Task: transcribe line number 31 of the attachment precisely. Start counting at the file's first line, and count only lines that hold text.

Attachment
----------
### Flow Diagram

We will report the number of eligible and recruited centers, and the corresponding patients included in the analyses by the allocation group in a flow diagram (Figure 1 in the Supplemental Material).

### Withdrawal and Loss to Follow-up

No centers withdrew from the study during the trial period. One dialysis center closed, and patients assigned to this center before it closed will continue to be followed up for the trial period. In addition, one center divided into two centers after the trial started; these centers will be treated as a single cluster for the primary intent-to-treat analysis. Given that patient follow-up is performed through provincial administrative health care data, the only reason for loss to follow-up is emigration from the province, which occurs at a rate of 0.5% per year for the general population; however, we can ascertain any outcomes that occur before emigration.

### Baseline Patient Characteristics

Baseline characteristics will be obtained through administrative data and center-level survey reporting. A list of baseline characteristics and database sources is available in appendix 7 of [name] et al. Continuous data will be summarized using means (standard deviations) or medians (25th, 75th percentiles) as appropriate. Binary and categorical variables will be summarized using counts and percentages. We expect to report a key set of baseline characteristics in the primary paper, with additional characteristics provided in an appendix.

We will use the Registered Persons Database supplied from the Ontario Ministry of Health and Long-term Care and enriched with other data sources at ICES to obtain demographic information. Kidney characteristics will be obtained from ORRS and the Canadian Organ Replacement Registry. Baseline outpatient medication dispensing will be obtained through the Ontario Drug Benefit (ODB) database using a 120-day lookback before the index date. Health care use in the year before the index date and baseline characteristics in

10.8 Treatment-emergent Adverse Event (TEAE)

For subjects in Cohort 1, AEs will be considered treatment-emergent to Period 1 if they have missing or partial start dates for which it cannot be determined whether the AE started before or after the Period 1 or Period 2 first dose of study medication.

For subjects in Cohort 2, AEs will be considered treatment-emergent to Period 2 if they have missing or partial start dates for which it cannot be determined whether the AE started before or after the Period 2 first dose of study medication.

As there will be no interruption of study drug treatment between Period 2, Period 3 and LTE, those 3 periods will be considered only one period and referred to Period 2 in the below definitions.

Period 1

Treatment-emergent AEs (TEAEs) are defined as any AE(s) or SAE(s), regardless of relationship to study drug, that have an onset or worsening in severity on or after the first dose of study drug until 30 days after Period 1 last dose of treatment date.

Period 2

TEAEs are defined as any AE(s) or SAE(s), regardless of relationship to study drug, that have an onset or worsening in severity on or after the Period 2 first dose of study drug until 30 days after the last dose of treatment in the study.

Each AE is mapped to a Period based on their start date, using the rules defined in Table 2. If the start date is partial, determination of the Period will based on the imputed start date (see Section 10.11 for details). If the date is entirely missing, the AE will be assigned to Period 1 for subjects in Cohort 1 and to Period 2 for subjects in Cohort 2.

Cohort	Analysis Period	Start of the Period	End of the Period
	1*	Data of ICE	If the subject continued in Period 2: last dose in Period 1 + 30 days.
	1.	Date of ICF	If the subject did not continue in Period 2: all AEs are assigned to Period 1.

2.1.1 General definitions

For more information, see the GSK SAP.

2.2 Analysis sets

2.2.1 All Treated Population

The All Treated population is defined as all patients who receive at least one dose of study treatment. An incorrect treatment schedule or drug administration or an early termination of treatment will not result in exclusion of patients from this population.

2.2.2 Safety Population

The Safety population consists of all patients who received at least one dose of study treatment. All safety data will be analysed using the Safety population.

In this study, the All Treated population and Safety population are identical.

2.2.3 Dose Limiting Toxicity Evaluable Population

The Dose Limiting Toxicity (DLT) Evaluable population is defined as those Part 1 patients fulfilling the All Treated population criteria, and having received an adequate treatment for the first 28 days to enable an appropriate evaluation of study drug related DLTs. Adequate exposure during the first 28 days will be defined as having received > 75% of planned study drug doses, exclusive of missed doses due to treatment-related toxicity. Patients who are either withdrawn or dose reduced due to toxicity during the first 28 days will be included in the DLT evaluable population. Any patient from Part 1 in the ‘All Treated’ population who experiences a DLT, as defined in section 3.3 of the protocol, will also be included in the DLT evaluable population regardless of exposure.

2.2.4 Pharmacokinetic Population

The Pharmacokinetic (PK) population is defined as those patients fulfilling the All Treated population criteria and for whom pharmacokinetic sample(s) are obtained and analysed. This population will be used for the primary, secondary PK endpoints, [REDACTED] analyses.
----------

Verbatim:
The Pharmacokinetic (PK) population is defined as those patients fulfilling the All Treated population criteria and for whom pharmacokinetic sample(s) are obtained and analysed. This population will be used for the primary, secondary PK endpoints, [REDACTED] analyses.